Combat Star (5th Award)
History
If a soldier completes an airborne jump into a combat zone, they are authorized to wear a Combat Jump Device on their Parachutist Badge. The device consists of a star or arrangements of stars, indicating the number of combat jumps.
Prerequisites
Successfully complete 5 combat jumps during official 173rd Operations.
Ranger Tab
History
The Ranger tab is a service school military decoration of the United States Army signifying completion of the 61-day-long Ranger School course in small-unit infantry combat tactics in woodland, mountain, and swamp operations. It is currently one of four permanent individual skill/marksmanship tabs authorized for wear by the U.S. Army. In order of seniority, they are the President's Hundred Tab, the Special Forces Tab, the Ranger Tab, and the Sapper Tab. Only three may be worn at one time.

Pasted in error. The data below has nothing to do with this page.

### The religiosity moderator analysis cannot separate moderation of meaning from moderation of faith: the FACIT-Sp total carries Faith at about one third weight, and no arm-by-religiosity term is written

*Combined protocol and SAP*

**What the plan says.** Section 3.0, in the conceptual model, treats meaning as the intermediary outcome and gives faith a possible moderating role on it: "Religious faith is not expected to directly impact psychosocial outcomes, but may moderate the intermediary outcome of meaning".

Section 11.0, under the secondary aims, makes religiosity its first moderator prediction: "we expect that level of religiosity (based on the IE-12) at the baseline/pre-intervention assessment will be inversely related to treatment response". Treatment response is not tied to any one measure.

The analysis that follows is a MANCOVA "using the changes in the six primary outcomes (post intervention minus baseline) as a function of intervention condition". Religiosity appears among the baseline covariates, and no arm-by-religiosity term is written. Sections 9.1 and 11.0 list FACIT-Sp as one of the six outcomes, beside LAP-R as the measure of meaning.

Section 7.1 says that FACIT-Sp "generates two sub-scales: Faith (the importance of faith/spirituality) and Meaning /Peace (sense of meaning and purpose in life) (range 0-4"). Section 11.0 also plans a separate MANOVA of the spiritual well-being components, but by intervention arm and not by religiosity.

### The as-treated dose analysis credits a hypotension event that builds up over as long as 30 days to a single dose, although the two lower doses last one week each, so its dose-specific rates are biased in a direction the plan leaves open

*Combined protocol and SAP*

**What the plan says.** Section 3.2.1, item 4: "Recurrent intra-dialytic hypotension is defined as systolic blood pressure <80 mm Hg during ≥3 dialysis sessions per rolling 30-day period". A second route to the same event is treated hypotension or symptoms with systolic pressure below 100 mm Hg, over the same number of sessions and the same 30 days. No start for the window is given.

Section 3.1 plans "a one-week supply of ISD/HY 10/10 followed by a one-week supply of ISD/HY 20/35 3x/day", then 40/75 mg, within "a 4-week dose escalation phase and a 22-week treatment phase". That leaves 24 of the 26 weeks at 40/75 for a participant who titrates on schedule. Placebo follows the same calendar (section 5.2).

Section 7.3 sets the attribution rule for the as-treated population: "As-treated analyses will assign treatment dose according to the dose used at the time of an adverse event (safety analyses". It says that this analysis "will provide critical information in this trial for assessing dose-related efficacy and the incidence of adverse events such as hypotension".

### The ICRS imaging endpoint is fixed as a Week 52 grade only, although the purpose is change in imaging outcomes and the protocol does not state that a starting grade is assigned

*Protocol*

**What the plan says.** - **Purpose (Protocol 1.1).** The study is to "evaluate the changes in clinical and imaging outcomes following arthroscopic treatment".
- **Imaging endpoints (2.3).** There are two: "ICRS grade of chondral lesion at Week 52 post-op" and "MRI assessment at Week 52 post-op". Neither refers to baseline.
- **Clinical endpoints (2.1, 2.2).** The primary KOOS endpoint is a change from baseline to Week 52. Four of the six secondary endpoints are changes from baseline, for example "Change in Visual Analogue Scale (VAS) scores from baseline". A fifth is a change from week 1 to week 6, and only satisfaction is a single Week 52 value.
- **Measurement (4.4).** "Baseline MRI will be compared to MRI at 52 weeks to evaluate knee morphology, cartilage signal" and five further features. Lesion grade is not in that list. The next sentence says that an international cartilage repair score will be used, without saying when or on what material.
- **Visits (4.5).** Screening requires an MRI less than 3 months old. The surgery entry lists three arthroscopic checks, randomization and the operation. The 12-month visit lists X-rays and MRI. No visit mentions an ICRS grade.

Prerequisites
Pass the 173rd Ranger School
Marksman Qualification Badge
History
Starting in the late 19th century, the U.S. Army began awarding marksmanship qualification badges to their Soldiers that met specific weapon qualification standards. In the early 20th century, the U.S. Marine Corps and U.S. Navy began awarding marksmanship qualification badges as well. The Marine Corps began by awarding Army Marksmanship Qualification Badges but eventually developed its own badge design, based on the original Army designs from the early 1900s.
Prerequisites
Score between 40-49 on day 3 of BCT.
Sharpshooter Qualification Badge